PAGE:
A little later in Sixty-One Nails, there is a scene where the police take Niall back to his flat where he believes there is something waiting to get him.  The scene has been described as “creepy” and “chilling” and is one of my favourite scenes from the book. In the initial draft the police broke into the flat, trying to catch the intruder.  They worked quietly and moved quickly to surprise the suspect.

Later, though, I talked to serving police officers and walked them through the scene (thank you Steve and Rachel) and discovered that this is far from what would happen in reality. The police do not want to surprise intruders or catch them unawares. Surprised people are unpredictable and irrational, they can be violent to others or hurt themselves. When entering a premises where an intruder is suspected to be, the officers shout, “Police! We’re coming in!” to warn the intruder and let them prepare themselves psychologically for arrest. Of course, they also have someone at the back to prevent escape, but they do not surprise intruders if they can avoid it.

This changed the entire scene for me and resulted in a complete re-write of that section of the book.  The result is grittier, more realistic (despite the other-worldly aspects) and rings true for the reader. It also changed my impressions of the police and the work they do, the way they are trained and the professionalism with which they approach their job. That added to the richness of the narrative and the portrayal of their role in the story.

In general, the people I talk to when researching a book are pleased to be consulted and interested in the writing process. Often they seem gratified that someone in interested enough in what they do to get the detail right. My experience is that this is true of most professionals, so all you really need to do is ask. Generally people want to help.

So when you reach the end of your NaNo novel, don’t be afraid to go back and revisit the material with a critical eye.  Think who might have a perspective on what you’ve written.  Talk it through with people you know – you might be surprised by the response and enlightened as to the experiences of your friends and acquaintances. Be prepared to rewrite where you find inaccuracy, but treat the factual content with a light touch. Like salt, research makes a fine seasoning, but a poor main course.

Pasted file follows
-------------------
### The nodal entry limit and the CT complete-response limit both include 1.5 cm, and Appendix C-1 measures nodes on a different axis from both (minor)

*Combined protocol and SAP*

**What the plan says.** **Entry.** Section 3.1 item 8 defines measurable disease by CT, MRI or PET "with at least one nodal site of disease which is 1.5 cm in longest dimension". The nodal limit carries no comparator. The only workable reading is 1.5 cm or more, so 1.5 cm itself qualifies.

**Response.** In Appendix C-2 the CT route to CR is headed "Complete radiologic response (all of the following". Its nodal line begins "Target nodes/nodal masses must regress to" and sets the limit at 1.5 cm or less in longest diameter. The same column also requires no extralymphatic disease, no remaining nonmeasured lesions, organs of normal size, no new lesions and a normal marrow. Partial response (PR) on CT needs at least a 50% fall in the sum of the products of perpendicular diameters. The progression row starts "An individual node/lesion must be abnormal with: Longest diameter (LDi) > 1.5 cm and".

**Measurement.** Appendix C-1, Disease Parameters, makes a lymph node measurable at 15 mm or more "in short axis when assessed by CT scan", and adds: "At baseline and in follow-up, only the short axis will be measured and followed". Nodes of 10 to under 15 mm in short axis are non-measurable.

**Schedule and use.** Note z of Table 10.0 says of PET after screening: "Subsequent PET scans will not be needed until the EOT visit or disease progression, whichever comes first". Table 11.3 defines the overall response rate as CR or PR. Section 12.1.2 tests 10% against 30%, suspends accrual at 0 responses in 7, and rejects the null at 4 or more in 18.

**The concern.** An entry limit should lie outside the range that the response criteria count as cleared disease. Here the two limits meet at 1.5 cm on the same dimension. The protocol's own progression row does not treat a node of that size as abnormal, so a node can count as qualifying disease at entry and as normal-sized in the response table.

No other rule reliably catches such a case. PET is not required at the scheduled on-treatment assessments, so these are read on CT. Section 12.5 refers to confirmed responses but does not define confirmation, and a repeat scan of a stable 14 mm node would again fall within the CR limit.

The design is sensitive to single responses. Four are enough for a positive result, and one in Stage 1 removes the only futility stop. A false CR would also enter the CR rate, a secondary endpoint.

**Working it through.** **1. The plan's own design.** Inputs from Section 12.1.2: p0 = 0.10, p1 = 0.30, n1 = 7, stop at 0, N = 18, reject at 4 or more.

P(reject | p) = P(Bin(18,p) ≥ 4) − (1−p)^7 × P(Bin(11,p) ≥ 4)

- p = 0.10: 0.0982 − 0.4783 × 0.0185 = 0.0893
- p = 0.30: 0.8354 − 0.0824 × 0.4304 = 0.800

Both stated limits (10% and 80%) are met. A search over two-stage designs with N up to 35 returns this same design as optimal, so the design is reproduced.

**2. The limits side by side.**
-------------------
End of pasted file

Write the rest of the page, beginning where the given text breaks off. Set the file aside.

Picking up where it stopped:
In the next article I’m going to discuss the other aspect of Write What You Know – emotional authenticity and realistic experience – and how you write about something you’ve never seen, not done and haven’t known.

  1. #1 by Patrick Rose on November 12, 2010 - 4:07 pm

    Case in point would be Scott Sigler. Who’s book all are based on real science and are quite disturbing sometimes because of it. Especially the explanation of a virus that could in theory take over your mind and do all sorts of crazy stuff. He’s done them as a free podcast and the brilliant Chris Hardwick interviewed him on the Nerdist podcast.

    His argument was “If it can’t be done, then it shouldn’t be in the book”. Especially something realistic, like a helicopter, since if it isn’t right then someone will let him know and that makes him a sad person.

  2. #2 by Michele on November 12, 2010 - 11:55 am

    It’s good advice to consult people who know the stuff you’re writing about – provided you’re writing in a contemporary setting. If, like me, you’re writing an historical or a futuristic story (I’m doing both!), then it becomes rather trickier! Certainly, the futuristic setting means you really do have to “make stuff up”! Of course, you can base it on how things are done/people behave now, and extrapolate forward.

    *Makes note to self to add ‘The Road to Bedlam’ to her Xmas wishlist for the family as I thoroughly enjoyed Sixty-One Nails!